“So don’t just focus only on your own options.
Understanding the other party’s interests can give you leverage”.
Strive to maximize thrust for win-win situation
Imagine you are the verge of closing a big financing round at the end of the month. When you pitched
last month, the business was gaining momentum and you are on target for all your financial projections. Since then, a major customer deal you were counting on falls apart, and a key employee is on the verge of leaving. Question would be if you would have any legal obligation to reveal this situation, probably not, but imagine you picked up the phone and revealed it. Maybe you think they may re-negotiate the terms of the deal. But most often than not, VCs would reward you for your honesty since they would like to put a premium on your trust! They would value your upfront gesture of delivering bad news as you would deliver good news to them!
Another thing would be around terms, to comparison shop, and to use whatever leverage you have to renegotiate the deal. Its all okay as VCs expect you to ask for better terms, but not after you have given your word on an agreement. The VC world is small and they all keep cross checking on each others deal flows all the time.
“In VC relationships, as in any long-term partnership,
It’s much easier to build trust than to rebuild it.”
Focus on value and not valuations
If you’re selling your house, for instance, you might not even meet the buyers, and despite issues such as inspections, financing contingencies, and the closing date, the selling price is far and away the top priority. In this case focusing on a single, top-line number sometimes makes sense!
But in case of accepting someone’s money at a startup, the signed contract is the beginning of the relationship, so its a mistake to focus too narrowly on price and not enough on drivers of long-term value. Its like when negotiating a job offer, for example, people tend to obsess over the starting compensation, but factors such as geography, responsibilities, prospects for learning and advancement, and even length of commute can have a greater impact on their enduring happiness and success.
More than one VC has identified this shortsighted emphasis as founders’ biggest mistake.
“Entrepreneurs focus too much on valuation and not enough on control,” one VC told me. “It’s amazing how much control founders are willing to sacrifice in order to obtain a $4 million valuation instead of $3.5 million. These numbers don’t matter much in the long run, but the impact of diminished control can last forever.” The tendency is especially remarkable when you consider the passion most founders have for what they are trying to create, for their company’s mission, and for their vision of its future. Once founders have sacrificed board control or ceded voting rights on too broad a category of decisions, those decisions are, of course, technically out of their hands. Most VCs are very reluctant to use their control rights to contravene the wishes and objectives of management, but if conflict or a breakdown in trust between management and the board occurs, founders may find themselves severely constrained, if not replaced.None of this means you should ignore valuation—it’s an important consideration. But it’s a mistake to confuse it with value, given that most founders also care a lot about factors such as their role, prestige, self-identity, and autonomy.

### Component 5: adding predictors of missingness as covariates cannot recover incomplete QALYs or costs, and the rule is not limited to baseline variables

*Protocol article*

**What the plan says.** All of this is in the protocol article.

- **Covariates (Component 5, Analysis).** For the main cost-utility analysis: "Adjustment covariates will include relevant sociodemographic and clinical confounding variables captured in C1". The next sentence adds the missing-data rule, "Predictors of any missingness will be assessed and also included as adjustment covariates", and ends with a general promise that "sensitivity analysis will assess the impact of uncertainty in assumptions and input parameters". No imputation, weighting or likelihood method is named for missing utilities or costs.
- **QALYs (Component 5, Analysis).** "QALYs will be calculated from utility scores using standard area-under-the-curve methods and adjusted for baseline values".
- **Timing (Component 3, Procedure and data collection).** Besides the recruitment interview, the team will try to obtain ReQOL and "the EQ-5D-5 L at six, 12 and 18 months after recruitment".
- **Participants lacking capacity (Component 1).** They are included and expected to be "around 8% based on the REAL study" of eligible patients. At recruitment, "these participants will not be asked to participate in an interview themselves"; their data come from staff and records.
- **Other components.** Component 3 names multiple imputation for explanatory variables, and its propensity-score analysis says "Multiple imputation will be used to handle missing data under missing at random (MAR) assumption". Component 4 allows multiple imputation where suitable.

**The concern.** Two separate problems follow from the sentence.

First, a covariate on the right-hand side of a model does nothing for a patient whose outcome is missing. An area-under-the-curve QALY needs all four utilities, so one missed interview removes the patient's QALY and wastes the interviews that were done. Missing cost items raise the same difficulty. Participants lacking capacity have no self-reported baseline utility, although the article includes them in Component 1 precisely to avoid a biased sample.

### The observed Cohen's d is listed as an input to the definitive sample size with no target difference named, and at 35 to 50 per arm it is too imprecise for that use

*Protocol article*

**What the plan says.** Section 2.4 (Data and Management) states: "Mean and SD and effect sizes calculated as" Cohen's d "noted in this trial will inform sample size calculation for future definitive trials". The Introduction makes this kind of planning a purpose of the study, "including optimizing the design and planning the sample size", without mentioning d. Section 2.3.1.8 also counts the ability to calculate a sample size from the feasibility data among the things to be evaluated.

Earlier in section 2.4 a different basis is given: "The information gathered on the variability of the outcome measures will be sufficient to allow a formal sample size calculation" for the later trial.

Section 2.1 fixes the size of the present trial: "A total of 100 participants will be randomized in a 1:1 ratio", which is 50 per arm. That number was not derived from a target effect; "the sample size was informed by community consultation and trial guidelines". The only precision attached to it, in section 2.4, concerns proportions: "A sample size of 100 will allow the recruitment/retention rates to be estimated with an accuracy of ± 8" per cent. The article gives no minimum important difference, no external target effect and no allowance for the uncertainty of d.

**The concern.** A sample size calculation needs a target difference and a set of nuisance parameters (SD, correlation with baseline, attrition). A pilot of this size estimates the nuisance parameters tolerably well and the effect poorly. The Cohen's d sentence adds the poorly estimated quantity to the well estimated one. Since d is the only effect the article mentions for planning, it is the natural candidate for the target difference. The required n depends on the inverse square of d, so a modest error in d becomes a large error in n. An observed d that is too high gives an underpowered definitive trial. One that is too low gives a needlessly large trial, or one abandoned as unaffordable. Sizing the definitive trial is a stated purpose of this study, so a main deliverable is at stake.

“To maximize valuation without regard for non-financial considerations
is to sign something of a Faustian bargain.”
Strive for Understanding not Conflict
Even when control is not the concern, you ought to pay close attention to terms other than valuation; there are additional provisions that can have a huge impact on how much money you’ll eventually see. And if you look at them carefully, the terms a VC firm proposes can help you understand its unspoken concerns and assessments of your start-up’s future.
Well as in any relationship you need to look well beyond the contract and far beyond today. The lessons offered above are targeted toward those who are striving to create strong partnerships with VCs—but they are relevant for anyone negotiating in a world where a signed contract is not the end but merely the beginning.
So folks go develop products & solutions and please don’t forget to connect your wares to a customer persona and a pain-point they may have to resolve and rest will follow!
I will do more posts on understanding terms like liquidation preference vs. participation for example in term-sheets from the perspective of an entrepreneur.